Recreating family history one piece at a time.

Dr. Edna Davis Timms is one of my proudest finds in researching my family history.  She was a women’s activist and a revolutionary thinker of her time. Edna was born just two years after the close of the Civil War in northern Illinois where so many of our family resided.  The Harvey Mann Timms family would eventually leave Illinois and make their way to the west coast.  The first to arrive was Edna’s twin brother, Eugene in 1893, and Edna came just two years later.  It appears that the rest of the family arrived in Portland by 1897 or 1898.

Edna’s first job in Portland was as an artist for the newspaper, The Oregonian.   I do not know when she entered medical school, but by 1897  city directory  her occupation was medical student. In 1899, at age 32 Edna graduated from the University of Oregon as a medical doctor.

As a physician she specialized in  gynecology.  She travel to Vienna to further her studies in 1901.   Edna  was the first woman listed as an instructor at the University of Oregon medical school in 1910.   She appeared to have been highly respected and presented often presented papers to the state medical society about women’s gynecological health and childbirth.   She was elected to multiple offices, treasurer and vice-president for the Oregon State Medical Association.   She also belonged to the AMA, the Women’s Medical Association and the Portland public health board.

Dr. Timms was the mistress of ceremonies in 1905 for the placement of the cornerstone of the building of the Oregon Nurses Association.   I think she was respected by nurses as she often spoke in their favor, to the outrage of some male doctors.   She once stated at a state medical association that she would rather deliver a baby in a home with a good nurse than in a hospital.  Boy  that got lots of comments from the floor.

Edna most pivotal contribution came after the 1906 San Francisco earthquake.  Many of the refugees from the disaster left California and headed to Portland.  Once in Portland  the refugees found aid in the form of free medical care, clothing, food and more at a new organized The People’s Institute.  After the crisis abated these Edna continued on with the fledging organization as one its first physicians.   The People’s Institute at the turn of the century recognized that women’s health was an important issue.   It started  in one of Portland’s poorest and seedier neighborhoods.  The People’s Institute, with support of  financial benefactors and  physician’s like Edna, would establish  a kindergarten,  well baby clinics, social services, medical clinics, visiting nurse services, parks, nutrition programs  and more.   The People’s Institute  would eventually become the outpatient clinic of the University of Oregon medical school.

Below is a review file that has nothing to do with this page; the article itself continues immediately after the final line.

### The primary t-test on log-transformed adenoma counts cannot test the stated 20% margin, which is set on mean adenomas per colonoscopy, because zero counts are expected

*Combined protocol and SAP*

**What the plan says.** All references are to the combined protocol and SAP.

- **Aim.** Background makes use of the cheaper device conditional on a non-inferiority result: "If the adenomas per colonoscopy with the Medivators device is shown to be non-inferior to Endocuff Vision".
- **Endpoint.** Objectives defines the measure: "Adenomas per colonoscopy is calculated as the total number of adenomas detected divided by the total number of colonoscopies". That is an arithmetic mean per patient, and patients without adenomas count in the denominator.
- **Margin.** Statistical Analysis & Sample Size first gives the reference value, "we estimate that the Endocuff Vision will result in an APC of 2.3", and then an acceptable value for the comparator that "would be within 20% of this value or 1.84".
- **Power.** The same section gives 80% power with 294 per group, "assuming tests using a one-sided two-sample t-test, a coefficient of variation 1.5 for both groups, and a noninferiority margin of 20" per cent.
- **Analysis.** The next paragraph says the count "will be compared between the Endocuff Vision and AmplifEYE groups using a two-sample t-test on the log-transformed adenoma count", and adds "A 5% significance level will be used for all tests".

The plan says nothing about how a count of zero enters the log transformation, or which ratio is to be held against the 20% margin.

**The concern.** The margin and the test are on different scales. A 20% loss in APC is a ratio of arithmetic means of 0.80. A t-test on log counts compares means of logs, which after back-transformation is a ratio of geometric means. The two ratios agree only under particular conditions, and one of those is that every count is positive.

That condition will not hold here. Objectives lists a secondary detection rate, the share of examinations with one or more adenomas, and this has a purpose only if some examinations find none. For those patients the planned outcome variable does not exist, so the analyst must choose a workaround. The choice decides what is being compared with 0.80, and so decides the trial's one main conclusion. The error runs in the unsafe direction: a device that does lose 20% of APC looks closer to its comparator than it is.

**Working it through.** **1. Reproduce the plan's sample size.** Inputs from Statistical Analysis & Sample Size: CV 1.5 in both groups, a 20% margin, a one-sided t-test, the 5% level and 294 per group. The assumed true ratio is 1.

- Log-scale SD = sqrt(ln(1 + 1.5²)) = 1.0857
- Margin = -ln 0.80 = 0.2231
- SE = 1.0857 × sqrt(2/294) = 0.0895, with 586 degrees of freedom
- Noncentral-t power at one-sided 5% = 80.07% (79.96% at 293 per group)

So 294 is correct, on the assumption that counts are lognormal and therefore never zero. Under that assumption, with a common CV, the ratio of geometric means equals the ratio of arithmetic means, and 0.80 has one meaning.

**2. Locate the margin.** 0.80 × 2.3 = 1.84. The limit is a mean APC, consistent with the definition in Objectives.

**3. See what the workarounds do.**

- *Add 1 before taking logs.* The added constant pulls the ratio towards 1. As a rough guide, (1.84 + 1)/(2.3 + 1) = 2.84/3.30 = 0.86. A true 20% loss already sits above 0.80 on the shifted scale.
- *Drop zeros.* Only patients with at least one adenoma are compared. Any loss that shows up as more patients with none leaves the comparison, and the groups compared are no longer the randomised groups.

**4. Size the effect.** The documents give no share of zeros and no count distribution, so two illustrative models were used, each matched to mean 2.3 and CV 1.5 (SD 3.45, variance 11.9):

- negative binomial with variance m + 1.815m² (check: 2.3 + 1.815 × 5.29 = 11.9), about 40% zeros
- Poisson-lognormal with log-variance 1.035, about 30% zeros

Unfortunately Edna’s  fullest potential may have never been known.  At the age of 43, only ten years after she became a doctor she was killed, when the auto she was riding in making an emergency call  was struck by a street car.  She made such a difference I am sure on so many lives, though it was cut short in what was the prime of her life.  If you are a member of the Timms family you should stand proud to be related to Edna Davis Timms,M.D.


Comments on: "Dr. Edna Davis Timms, women’s activist" (3)

  1. For my Mom and her cousins who follow all this Dr. Edna would have been your 1st cousin 3 times removed (3 generations back).

  2. Dona Tegeler said:


    • I think she was such an amazing woman for her time. It is such a moving thing when folks says that I was the first in my family to finish high school and go to college and yet in our family it seems we have been doing it for generations. Even the women.

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